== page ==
Writing: Joshua Robey (Year 10)
War heralded a dark time not only for the country, but for the school. The dwindling numbers caused concern as only three Sixth Form members were currently studying at the school. This number was soon to be changed though. World War Two brought with it the threat of bombing, Hitler changing tactics following heavy losses in the Battle of Britain. Instead of dogfights - a traditional image showcased in a wartime edition of Alauda, never letting the Challoner's spirit down - night bombings occurred, leading to the Blitz. In total 20,000 people lost their lives in the explosive storms, with more than 70 attacks, dropping 35,000 tons of bombs, including incendiaries and explosives. Despite the high death toll, the numbers could have been much greater, had the government not been ready.
While the word 'evacuation' is not usually one with positive connotations, with young children forced away from their families, the scheme saved countless lives: when rudimentary shelters in the cities were not completely safe or reliable, and Tube stations were packed with those trying to evade the Nazi attack. In the midst of the criticism, one might often forget that evacuation meant closure of London schools, and the need for education elsewhere. The then generation of tomorrow couldn't be left, in time, to govern the country, if education didn't maintain its standards.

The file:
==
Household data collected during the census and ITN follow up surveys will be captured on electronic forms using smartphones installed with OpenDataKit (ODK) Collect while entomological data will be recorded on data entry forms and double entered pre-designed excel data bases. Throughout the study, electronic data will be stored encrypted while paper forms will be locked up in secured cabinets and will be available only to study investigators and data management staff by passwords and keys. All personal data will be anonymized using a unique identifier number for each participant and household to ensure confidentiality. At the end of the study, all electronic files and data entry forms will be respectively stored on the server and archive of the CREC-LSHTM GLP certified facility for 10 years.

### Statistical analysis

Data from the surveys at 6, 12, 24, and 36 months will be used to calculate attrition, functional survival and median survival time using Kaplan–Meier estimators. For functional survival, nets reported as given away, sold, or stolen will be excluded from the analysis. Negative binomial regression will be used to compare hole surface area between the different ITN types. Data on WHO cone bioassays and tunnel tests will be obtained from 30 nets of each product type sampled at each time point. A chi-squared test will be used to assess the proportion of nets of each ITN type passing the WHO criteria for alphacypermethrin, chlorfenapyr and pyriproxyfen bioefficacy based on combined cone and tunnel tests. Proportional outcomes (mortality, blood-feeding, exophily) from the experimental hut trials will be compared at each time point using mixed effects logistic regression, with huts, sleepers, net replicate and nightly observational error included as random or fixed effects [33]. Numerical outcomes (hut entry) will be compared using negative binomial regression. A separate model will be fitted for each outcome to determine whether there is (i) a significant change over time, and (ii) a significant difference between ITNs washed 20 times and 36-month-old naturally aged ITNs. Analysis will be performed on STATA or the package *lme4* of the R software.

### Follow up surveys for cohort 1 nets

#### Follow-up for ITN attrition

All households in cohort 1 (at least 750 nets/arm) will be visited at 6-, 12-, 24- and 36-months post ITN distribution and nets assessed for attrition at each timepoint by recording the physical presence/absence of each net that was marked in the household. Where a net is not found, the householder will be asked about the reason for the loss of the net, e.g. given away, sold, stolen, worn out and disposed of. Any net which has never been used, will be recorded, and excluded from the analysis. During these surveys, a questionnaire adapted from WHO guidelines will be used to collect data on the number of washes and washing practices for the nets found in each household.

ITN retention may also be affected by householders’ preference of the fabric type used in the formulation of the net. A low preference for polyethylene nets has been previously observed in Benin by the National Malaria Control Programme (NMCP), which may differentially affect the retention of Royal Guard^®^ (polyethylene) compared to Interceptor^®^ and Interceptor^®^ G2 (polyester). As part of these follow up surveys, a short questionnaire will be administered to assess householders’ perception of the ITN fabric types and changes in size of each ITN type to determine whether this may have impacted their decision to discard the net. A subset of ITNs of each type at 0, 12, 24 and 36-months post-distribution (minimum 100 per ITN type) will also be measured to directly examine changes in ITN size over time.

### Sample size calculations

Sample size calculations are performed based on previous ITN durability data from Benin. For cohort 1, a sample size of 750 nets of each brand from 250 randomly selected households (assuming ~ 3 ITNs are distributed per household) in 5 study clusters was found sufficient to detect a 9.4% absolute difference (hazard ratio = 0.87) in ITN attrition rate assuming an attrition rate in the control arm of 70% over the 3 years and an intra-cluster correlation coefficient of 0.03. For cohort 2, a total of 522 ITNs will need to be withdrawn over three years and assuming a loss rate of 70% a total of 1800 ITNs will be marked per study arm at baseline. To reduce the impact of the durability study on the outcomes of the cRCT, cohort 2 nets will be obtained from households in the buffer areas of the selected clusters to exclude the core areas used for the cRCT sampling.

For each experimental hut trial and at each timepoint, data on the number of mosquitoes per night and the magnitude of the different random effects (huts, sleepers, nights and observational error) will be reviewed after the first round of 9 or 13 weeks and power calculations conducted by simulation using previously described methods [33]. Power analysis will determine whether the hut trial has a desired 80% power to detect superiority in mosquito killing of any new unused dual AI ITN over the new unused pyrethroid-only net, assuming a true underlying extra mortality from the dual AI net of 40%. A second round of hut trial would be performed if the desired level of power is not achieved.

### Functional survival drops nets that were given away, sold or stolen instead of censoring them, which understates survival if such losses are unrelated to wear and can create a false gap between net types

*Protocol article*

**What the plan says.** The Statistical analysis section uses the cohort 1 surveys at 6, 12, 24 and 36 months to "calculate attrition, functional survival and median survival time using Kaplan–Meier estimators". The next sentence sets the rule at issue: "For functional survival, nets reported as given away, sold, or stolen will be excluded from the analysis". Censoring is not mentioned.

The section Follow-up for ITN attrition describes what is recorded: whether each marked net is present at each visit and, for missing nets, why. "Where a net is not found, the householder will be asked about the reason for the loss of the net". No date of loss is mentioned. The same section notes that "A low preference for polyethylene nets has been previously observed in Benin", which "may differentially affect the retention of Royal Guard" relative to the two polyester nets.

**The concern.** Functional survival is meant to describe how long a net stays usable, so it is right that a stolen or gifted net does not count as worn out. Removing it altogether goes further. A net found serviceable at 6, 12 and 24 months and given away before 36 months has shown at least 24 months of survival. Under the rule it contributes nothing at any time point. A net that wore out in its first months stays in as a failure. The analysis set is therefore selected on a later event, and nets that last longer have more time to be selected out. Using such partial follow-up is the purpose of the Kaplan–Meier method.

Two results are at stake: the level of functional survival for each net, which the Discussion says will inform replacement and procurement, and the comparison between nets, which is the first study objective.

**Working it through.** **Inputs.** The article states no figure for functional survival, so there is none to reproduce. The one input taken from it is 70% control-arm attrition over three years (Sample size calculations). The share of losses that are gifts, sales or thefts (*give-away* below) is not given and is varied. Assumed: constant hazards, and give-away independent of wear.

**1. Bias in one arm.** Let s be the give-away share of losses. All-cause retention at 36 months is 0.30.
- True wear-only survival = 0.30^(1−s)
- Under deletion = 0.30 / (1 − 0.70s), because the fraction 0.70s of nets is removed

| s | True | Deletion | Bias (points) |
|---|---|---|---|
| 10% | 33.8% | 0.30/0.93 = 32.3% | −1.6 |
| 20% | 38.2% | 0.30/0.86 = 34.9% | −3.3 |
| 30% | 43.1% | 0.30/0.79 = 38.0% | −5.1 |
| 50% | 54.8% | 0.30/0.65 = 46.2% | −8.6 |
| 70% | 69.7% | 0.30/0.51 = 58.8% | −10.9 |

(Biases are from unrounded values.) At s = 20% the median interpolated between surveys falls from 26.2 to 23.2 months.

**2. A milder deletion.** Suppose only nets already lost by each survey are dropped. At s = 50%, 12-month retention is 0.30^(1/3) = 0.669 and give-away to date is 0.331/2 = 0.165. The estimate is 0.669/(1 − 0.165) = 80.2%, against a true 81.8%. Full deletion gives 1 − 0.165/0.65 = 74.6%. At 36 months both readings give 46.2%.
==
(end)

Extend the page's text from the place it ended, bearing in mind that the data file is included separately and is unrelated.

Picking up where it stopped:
Dr Challoner's was one of the schools to accommodate London visitors. These came in the form of students from the Chiswick High School for Girls. Their arrival also gave the school to a further need to expand. Many 'temporary' huts were constructed, and were put to use - despite their draftiness - all the way until the 1980s. The school also took in evacuees from elsewhere - one of whom being the future James Bond actor Roger Moore, one of the school's most notable alumni.
The home front effort was much more prominent in this war than the last. Red Cross activities such as sewing, knitting and first aid were introduced into the timetable, as well as additional fire drills, air raid practices and evacuations. The wearing of gas masks was a common sight and one which, like many things, amused the editors of Alauda. The headmaster at this time, Mr Harrow, was taken away from his duty as headmaster, instead to serve in top secret activity at Bletchley Park.